A menopause policy sets out an organisation’s approach to members of staff experiencing menopausal symptoms, and what support those employees can expect to receive. It signals to candidates that their employer cares about their needs and can provide a supportive environment.
It is a powerful message to younger employees too, who have this life stage ahead of them. A recent survey found 57 percent of respondents said if they were considering working for a company, it would be “very important” or “somewhat important” if a commitment to menopause support was expressed.
Companies looking to future-proof their health and DEI strategies have two options. Option one is to review and rewrite existing policies to include menopause-related protections and support. Option two is to create a standalone menopause policy.
With either option, the first step is to start the menopause conversation in the workplace with a published statement of intent and introduction to the company’s plans.
Arrange a whole company discussion to explain why you are introducing menopause policies, the benefits to all employees and invite staff to contribute their thoughts and ideas – in person or anonymously.
You may also want to complete a Risk Assessment as part of your obligation to protect the health and safety of the workforce. For those affected by the menopause this could include making sure that symptoms are not made worse by the workplace and making changes to help workers manage symptoms.
Once you have completed an assessment and have reviewed the views of your staff, it is time to design a policy that:
- Provides resources and training for managers to increase awareness around the issue and how they can best respond to support staff members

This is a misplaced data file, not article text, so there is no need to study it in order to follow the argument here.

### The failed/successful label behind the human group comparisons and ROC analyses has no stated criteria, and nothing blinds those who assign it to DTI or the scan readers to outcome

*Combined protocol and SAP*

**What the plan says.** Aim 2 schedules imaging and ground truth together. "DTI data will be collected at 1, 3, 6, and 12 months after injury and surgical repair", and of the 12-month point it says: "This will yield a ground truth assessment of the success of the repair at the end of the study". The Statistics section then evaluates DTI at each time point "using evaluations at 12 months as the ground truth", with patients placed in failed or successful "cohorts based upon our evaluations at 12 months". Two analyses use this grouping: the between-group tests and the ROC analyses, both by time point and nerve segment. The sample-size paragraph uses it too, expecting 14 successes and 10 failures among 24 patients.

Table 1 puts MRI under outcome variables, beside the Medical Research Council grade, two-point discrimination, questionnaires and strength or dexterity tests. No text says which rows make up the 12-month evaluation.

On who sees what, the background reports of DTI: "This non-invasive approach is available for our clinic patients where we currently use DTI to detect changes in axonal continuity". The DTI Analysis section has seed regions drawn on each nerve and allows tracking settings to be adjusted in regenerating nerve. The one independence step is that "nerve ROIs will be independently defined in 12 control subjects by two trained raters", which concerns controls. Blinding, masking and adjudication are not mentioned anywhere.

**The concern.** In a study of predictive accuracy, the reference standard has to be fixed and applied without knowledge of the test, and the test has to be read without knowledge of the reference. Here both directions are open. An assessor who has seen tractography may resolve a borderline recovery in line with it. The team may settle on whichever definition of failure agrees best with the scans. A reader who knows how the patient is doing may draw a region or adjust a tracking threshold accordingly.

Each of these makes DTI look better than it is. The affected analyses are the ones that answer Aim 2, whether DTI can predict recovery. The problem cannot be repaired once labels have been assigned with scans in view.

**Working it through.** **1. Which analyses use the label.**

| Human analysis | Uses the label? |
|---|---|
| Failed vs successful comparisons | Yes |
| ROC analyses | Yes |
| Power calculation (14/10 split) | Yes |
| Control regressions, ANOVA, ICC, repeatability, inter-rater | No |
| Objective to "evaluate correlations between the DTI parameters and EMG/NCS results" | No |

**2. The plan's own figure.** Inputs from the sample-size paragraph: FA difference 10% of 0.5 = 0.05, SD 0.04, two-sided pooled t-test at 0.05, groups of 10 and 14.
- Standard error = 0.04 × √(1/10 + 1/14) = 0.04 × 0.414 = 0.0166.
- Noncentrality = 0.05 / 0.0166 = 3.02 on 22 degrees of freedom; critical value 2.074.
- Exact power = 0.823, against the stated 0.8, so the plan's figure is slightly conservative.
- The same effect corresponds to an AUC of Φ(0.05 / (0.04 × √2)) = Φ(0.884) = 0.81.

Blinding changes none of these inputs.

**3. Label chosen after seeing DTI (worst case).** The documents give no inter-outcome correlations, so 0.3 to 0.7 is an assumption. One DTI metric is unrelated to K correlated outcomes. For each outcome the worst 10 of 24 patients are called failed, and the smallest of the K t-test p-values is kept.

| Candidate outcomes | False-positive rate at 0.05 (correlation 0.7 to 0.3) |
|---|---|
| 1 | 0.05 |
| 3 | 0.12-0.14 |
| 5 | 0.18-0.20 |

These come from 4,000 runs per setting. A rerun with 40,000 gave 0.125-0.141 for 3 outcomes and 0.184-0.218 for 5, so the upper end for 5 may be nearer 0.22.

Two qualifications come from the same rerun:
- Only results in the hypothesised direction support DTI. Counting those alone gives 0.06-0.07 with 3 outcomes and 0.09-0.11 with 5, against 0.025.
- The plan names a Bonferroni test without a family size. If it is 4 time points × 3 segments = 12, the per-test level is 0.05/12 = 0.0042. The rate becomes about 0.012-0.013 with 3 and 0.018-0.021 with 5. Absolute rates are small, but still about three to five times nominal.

- Clearly defines how employees must report any health or performance issues relating to menopause and who they should speak to within the business
- Lists the initiatives or support available, including employee assistance programmes, health insurance, or mental health first aid, as well as external informational resources such as those published by the CIPD.
- Outlines the company’s willingness to offer reasonable adjustments to ease symptoms and support staff when symptoms are impacting their performance or wellbeing. This includes any flexible working options, paid leave, changes to duties, extra breaks to rest, or changes to the dress code
- Commits to increasing representation of women over the age of 45 in top leadership positions to act as role models for younger generations of staff
- Invites expert speakers to empower women within the workforce to make positive life changes to support their menopause journeys. Awareness days such as World Menopause Day and International Women’s Day are great opportunities to bring attention to the issue and generate engagement among staff.
Importantly, though, workplace menopause policies must continue to evolve. Businesses must remain responsive to changing attitudes, scientific research, and staff feedback, adapting their menopause policies in response.
About the author
Finn is editor-in-chief at People Managing People. He’s passionate about growing organisations where people are empowered to continuously improve and genuinely enjoy coming to work. If not at his desk, you can find him playing sports or enjoying the great outdoors.